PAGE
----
Building in Metro-Detroit Beginning to Slow

  • The State and City of Detroit’s unemployment rates decreased at the monthly and annual levels;
  • Regionally, August 2018 unemployment rates are lower than the prior year, with the exception of Macomb and Wayne counties;
  • Housing prices continue to rise in Metro-Detroit.
  • New building permits being pulled regionally decreasing

In August of 2018 the unemployment rate for the State of Michigan was 4.1, a small decrease from the July unemployment rate of 4.2, according to the most recent data provided by the Michigan Department of Technology, Management and Budget. The State unemployment rate for August of 2017 was 0.5 points above what it was in August of 2018.

The Detroit rate was 0.2 points lower in August of 2018 than in August of 2017. Also, the August 2018 unemployment rate for Detroit was 1.7 points lower than what it was the previous month (July 2017).

The chart above displays the unemployment rates for each of the seven counties in Southeastern Michigan for August of 2017 and 2018. In August of 2018 Wayne County had the highest unemployment rate at 5.3, with Monroe County having the second highest regional unemployment rate 4.5. These two counties were the only two in the region to have unemployment rates at or above 4.5 in August of 2018. Conversely, Oakland, Washtenaw and Livingston counties all had unemployment rates at or below 3.5 in August of 2018.

Regionally, Livingston County had the lowest unemployment rate in August of 2018 at 3. Livingston County also had the lowest unemployment rate in August of 2017 at 3.6 while Monroe County had the highest unemployment rate in August of 2017 at 5.7.

When comparing 2017 and 2018, Wayne and Macomb counties are the only two where the unemployment rate was higher in 2018 than in 2017. For Macomb County, in August of 2017 the unemployment rate was 3.9 and for 2018 it was 3.8. For Wayne County there was also a 1.0 difference, from 4.3 in 2017 up to 5.3 in 2018.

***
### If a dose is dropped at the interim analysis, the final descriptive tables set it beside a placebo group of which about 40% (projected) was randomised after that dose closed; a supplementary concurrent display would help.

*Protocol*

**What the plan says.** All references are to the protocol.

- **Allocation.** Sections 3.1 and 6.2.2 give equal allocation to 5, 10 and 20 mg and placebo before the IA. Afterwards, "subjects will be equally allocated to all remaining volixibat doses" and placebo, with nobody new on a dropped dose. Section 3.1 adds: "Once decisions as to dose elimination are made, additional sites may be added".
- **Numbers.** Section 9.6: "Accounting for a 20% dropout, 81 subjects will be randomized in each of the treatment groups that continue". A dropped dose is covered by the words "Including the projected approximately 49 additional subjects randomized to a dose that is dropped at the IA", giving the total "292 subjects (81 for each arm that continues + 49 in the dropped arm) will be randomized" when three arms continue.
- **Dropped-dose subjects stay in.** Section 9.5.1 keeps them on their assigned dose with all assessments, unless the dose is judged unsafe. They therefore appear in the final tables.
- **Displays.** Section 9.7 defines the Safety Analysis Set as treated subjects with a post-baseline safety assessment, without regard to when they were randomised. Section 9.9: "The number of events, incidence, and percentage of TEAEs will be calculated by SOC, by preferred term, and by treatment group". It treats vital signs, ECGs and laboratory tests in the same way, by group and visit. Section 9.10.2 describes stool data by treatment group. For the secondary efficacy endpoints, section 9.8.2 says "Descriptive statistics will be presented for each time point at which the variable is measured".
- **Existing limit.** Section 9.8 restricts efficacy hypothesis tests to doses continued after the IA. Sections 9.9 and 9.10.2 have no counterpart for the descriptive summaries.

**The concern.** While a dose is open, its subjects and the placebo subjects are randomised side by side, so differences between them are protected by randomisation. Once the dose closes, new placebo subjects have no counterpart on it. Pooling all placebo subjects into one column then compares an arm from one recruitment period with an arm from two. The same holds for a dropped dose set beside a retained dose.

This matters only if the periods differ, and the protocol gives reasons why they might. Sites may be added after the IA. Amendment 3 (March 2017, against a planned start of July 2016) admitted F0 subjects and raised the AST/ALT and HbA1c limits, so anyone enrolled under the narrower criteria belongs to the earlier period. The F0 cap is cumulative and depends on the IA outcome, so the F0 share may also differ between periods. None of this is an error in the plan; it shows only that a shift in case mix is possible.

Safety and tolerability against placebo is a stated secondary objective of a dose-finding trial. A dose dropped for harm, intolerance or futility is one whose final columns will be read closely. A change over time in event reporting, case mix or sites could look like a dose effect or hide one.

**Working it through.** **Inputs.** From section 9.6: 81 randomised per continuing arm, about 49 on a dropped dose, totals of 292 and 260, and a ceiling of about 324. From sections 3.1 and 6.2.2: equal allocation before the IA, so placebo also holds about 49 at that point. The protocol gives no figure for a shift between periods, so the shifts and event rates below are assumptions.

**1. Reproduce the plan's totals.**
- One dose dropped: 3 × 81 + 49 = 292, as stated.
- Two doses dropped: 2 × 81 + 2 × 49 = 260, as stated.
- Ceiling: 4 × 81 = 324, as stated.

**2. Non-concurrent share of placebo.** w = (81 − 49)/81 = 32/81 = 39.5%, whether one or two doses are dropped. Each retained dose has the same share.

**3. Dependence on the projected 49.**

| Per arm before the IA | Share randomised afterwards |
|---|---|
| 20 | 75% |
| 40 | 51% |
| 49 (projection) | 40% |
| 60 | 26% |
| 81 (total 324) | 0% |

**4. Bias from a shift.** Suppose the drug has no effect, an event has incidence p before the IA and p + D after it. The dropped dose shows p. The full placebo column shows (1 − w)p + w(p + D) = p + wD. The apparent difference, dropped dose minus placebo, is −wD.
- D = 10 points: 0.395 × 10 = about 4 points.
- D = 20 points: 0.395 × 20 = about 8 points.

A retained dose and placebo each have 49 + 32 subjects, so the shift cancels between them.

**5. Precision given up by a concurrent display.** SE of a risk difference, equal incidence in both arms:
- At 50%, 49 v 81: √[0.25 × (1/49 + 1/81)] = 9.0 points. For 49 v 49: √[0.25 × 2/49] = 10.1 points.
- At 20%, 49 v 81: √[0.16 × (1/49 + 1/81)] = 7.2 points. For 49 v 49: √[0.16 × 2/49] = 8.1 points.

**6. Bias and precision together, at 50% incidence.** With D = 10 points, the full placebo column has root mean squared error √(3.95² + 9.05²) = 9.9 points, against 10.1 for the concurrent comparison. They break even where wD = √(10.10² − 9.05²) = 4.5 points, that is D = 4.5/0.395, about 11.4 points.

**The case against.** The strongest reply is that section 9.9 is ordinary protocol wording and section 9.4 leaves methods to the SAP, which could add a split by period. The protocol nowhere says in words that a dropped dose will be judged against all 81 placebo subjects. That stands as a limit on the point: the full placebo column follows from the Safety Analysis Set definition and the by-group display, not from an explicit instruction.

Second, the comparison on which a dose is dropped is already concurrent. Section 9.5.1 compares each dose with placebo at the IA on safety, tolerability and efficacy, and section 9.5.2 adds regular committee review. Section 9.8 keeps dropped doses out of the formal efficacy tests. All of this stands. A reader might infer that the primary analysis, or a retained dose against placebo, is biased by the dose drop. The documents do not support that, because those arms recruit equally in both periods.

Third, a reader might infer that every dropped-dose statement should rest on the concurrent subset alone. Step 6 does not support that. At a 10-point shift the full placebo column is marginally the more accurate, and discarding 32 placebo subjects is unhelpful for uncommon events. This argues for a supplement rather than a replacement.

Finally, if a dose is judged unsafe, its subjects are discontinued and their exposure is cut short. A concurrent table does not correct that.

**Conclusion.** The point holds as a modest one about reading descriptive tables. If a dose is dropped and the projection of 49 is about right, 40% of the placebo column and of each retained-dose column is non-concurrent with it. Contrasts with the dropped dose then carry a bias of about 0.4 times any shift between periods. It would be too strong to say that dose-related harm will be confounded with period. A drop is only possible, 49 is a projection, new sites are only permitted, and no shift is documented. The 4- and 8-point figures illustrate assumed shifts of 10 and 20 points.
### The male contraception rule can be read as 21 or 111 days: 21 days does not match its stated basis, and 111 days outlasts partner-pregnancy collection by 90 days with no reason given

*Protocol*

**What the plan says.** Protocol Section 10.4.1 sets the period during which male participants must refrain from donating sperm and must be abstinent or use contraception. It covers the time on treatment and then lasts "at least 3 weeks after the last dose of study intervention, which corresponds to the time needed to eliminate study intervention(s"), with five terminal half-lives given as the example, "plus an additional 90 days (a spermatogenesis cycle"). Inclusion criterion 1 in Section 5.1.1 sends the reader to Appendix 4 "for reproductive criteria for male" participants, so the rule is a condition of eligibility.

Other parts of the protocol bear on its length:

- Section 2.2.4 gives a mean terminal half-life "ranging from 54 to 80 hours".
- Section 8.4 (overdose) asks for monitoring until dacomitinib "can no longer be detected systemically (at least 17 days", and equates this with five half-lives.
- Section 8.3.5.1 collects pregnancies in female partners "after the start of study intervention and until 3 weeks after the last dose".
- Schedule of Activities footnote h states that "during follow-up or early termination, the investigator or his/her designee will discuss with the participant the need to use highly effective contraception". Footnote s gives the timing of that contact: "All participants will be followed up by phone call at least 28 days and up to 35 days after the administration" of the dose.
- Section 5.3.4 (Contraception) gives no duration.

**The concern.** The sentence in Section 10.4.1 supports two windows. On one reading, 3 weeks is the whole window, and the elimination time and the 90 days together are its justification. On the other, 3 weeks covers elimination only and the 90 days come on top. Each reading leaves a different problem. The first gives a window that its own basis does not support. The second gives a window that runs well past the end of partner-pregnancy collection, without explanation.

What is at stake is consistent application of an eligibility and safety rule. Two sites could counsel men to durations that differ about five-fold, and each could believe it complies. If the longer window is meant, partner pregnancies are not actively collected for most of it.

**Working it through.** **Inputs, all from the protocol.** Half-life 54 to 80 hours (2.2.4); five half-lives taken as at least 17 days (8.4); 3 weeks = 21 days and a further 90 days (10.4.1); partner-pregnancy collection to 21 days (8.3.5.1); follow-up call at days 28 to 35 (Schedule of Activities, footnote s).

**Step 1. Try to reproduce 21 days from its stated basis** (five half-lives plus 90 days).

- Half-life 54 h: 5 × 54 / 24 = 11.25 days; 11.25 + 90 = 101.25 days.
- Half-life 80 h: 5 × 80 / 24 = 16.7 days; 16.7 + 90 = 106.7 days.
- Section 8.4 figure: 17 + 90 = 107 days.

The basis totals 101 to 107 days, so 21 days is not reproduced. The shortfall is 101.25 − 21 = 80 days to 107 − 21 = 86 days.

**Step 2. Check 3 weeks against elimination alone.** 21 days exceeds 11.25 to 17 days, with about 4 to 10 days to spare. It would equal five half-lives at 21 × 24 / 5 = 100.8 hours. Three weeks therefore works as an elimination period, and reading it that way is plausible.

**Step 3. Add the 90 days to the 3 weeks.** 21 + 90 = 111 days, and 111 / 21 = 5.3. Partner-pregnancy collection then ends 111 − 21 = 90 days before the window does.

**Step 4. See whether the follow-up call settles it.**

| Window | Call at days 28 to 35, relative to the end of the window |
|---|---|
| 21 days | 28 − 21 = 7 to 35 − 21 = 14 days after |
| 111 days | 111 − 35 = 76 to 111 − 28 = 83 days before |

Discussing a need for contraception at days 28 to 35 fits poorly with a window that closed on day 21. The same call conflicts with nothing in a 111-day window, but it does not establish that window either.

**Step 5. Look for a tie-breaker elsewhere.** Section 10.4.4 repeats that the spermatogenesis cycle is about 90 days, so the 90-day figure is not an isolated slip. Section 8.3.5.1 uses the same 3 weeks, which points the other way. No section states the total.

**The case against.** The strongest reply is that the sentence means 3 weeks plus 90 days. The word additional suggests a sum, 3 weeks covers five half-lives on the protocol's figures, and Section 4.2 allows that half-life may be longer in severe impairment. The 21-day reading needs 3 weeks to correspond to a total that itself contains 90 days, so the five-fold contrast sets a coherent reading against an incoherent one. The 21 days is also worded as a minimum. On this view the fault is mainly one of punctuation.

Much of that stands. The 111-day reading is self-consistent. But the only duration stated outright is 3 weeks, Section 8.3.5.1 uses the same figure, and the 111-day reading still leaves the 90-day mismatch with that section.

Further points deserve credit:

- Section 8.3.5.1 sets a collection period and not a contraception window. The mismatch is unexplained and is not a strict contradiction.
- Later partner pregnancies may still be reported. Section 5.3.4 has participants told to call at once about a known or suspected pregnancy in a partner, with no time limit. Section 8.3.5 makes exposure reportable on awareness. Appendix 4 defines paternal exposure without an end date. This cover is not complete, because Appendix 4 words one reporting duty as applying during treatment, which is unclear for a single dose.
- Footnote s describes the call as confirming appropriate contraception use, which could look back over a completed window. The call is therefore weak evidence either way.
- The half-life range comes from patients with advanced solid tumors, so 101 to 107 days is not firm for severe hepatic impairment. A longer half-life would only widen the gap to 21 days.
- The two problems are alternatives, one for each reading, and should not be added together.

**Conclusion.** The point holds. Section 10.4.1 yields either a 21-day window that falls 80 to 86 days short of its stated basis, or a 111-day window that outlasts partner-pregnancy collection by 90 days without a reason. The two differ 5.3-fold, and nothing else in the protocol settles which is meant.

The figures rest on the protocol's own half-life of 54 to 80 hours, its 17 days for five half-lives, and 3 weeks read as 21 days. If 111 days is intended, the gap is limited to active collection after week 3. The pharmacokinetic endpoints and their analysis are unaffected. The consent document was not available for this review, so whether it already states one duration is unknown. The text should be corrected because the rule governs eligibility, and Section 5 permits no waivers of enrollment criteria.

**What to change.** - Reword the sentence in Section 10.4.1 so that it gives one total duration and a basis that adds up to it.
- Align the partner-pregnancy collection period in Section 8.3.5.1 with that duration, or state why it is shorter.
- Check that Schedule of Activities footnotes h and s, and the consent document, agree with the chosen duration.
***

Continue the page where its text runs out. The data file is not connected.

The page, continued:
The above chart shows the Standard and Poor’s Case-Shiller Home Price Index for the Detroit Metropolitan Statistical Area. The index includes the price for homes that have sold but does not include the price of new home construction, condos, or homes that have been remodeled.

According to the index, the average price of single-family dwellings sold in Metro Detroit was $124,240 in July 2018; this was $510 higher than the average family dwelling price in June. The July 2018 price was an increase of $7,160 from July of 2017 and an increase of $15,070 from July of 2016, an increase of $20,900 from July of 2016 and increase of $26,110 from July of 2014.

While home prices have been growing in Southeastern Michigan, a recent Detroit News article detailed how construction is slowing down, largely in part due to land and labor shortages and the associated costs. Also according to the article, August housing permits for single-family home construction decreased by 1.8 percent statewide compared to this time last year. This 1.8 percent increase was nearly the same as it was at this time last year (from 2016 to 2017), but for 2016 that annual increase was about 10 percent, according to the article.

The chart below highlights how around 2011 the number of single family home building permits issued in each county in the region began to increase, spiking in about 2013. Then, more recently, Oakland, Wayne, Monroe and St. Clair counties experienced another increase in the number of permits pulled in 2017. However, the 2018 numbers, which are not complete for the year, do indicate that year end numbers will not compare with 2017. With only three months left in the year, and construction season slowing down for winter, it is likely many, if not all the counties in the region will not increase the annual number of building permits pulled over 2017.

Despite some regional housing growth, the Detroit News article indicated that affordable single family homes, particularly ones geared toward first-time buyers, are lacking in inventory in the region.